Kipling's "The Ballad of the 'Bolivar' " is a poem for which I have a great "fellow feeling". He had done his homework as always. He knows his navigation too, going down-Channel past 'Start' [Srart Point in Devon – Ed.] and 'The Wolf [Wolf Rock,off Cornwall – Ed.], then south across the Bay of Biscay to Bilbao in Spain.
His reference to 'pully-haul' in emergency steering, the hogging and sagging as she pitches, and the 'plummer-block' (which takes the thrust) are all real technical terms. The'greybeard' sea is also a term used in particular by "Cape Horners". 'Bluffed the Eternal Sea' also has meaning for me, and many other seamen. And there is the lovely bit of irony in the last two lines;
'Ain't the owners gay,
Cause we took the Bolivar safe across the Bay?'.
Kipling thought the ballad over for months and was able to sit down in the office of the St. James’s Gazette with Sidney Low and strike off the fair copy. For payment on the nail, the sum of fifteen guineas. [£15-75 - worth £1,270 in 2010]. Charles Carrington continues his observations on Barrack-Room Ballads on page 196:
a collection of such richness, variety, and gusto, if we claim no other merit for it, as to inflate the Kipling boom seven times larger. The authorized English edition … was reprinted three times in 1892, and fifty times in the next thirty years,Harry Ricketts (pagec 188) also reports Sidney Low recalling this incident:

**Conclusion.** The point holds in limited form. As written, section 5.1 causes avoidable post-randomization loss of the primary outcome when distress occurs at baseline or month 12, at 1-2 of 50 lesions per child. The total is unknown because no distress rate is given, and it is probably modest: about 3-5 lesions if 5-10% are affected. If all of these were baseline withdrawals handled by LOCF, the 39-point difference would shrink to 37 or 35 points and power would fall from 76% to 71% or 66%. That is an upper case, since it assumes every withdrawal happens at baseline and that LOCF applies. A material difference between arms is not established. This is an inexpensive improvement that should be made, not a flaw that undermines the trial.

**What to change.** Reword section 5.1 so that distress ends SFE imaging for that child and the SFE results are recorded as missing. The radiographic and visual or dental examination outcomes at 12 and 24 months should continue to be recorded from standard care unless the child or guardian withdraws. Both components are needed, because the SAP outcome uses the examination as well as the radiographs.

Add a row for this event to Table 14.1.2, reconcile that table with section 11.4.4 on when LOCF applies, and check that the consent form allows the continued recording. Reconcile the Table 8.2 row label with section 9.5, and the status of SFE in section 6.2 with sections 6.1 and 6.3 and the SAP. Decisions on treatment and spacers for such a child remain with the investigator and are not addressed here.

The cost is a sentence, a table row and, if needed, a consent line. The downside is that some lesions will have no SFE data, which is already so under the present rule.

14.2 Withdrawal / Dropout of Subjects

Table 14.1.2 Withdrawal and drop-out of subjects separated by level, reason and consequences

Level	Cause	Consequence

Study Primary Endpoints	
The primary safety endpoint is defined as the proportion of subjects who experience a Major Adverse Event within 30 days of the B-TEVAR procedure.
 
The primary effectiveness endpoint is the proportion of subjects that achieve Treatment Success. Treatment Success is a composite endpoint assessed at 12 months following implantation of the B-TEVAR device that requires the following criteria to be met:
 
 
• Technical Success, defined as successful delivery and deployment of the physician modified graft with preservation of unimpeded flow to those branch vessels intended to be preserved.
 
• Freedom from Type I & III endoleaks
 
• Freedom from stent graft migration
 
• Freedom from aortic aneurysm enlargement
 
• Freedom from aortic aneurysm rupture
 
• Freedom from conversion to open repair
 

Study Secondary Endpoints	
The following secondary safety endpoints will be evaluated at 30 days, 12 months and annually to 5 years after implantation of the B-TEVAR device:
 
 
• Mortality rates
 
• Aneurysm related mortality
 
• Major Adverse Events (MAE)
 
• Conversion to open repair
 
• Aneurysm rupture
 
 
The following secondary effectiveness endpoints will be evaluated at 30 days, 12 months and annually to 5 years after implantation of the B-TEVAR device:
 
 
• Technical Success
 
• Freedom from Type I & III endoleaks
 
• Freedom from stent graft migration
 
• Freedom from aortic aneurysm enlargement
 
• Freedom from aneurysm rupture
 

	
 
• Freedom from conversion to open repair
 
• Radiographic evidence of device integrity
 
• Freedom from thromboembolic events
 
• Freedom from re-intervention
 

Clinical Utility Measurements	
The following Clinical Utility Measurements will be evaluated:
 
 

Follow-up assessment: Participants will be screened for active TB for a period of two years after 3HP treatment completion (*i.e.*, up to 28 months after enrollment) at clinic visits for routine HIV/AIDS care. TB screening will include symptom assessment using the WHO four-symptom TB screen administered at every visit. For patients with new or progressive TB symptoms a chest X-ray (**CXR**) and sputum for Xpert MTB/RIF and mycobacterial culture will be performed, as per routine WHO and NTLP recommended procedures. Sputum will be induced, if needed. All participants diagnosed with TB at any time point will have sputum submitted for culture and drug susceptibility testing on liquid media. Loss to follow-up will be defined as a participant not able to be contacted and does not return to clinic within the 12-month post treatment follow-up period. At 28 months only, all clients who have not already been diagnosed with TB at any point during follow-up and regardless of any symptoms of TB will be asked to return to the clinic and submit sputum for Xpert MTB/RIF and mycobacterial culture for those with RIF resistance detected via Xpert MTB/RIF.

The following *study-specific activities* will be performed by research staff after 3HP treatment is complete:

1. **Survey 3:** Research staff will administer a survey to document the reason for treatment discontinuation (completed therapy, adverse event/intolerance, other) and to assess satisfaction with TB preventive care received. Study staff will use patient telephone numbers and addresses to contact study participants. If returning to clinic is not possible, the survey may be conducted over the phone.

We had been writing strongly in support of a bill, then before Parliament, intended to prevent unscrupulous ship-owners from risking the lives of sailors by sending ships to sea in a dangerous condition. One morning Kipling strode into my office and began at once with breezy vehemenence ‘I say, you know, I like those screeds of yours on the coffin-ships. Do you want a poem about them ?’Meryl Macdonald notes (p. 89) that Kipling recited this poem at a concert aboard Empress of India during the trip to America after his wedding the same year.
I assured him I did.
‘All right,’ he replied, ‘give me some paper, something to smoke and something to drink and you shall have it’.
I supplied his simple needs, put him in a room by himself, and left him ... .In about half-an hour, or a little longer, I went in to see how he was getting on. ‘Here’s your poem,’ he said.
….the majority are (sic) descriptive of whatever is basest and most brutal in the character of the British mercenary ... The best of these, "The Ballad of the Bolivar" is put into the mouth of seven drunken sailors “rolling down the Ratcliffe Road drunk and raising Cain”, and loudly proclaiming, with the true brag and bluster so characteristic of modern British heroism, how “they took the (waterlogged) Bolivar across the Bay” It seems, by the way, a favourite condition with Mr. Kipling, when he celebrates acts of manly daring, that his subjects should be mad drunk, and, in any rate, as drunken as possible………..A more appreciative contemporary view is expressed by F. W. Powell, Professor of Modern History at Oxford, writing in The English Illustrated Magazine for December, 1903 (collected in R.L. Green’s Kipling, The Critical Heritage, p. 285):
Neither Tennyson nor (I think) Browning could write a good ballad, but Mr. Kipling can. “Fisher’s Boarding-House” ,”The Bolivar”, “The Last Suttee” and Danny Deever” for instance, are real ‘little epics’.See "Themes in Kipling’s Works" – 'The Sea' on this site. See KJ 227/25 for a report of a parody sung by schoolboys on the Dart Valley Railway in Devon. See also The Oxford Companion to Ships and the Sea
Dirty British coaster with a salt-caked smokestacksmokestack' scans more elegantly in both poems, though Kipling also uses 'funnel' in Verse 5
Butting through the Channel in the mad March days